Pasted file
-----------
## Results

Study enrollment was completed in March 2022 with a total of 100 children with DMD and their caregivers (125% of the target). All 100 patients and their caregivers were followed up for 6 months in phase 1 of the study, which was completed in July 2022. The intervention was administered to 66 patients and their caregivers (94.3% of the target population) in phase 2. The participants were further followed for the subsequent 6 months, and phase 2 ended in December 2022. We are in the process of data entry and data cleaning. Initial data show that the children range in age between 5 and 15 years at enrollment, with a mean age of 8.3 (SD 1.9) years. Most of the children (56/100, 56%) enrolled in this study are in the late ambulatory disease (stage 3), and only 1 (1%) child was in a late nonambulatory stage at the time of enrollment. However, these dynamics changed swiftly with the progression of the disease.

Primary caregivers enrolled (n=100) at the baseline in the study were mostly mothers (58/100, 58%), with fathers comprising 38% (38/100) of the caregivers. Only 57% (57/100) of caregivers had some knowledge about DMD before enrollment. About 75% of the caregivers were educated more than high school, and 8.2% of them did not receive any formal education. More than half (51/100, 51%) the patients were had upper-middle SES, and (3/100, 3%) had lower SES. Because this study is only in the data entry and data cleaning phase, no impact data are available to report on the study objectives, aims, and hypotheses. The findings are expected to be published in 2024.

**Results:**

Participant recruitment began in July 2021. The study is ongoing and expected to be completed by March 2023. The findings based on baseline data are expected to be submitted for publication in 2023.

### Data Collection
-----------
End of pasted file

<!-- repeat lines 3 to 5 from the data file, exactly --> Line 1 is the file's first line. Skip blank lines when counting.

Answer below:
Primary caregivers enrolled (n=100) at the baseline in the study were mostly mothers (58/100, 58%), with fathers comprising 38% (38/100) of the caregivers. Only 57% (57/100) of caregivers had some knowledge about DMD before enrollment. About 75% of the caregivers were educated more than high school, and 8.2% of them did not receive any formal education. More than half (51/100, 51%) the patients were had upper-middle SES, and (3/100, 3%) had lower SES. Because this study is only in the data entry and data cleaning phase, no impact data are available to report on the study objectives, aims, and hypotheses. The findings are expected to be published in 2024.

**Results:**

Participant recruitment began in July 2021. The study is ongoing and expected to be completed by March 2023. The findings based on baseline data are expected to be submitted for publication in 2023.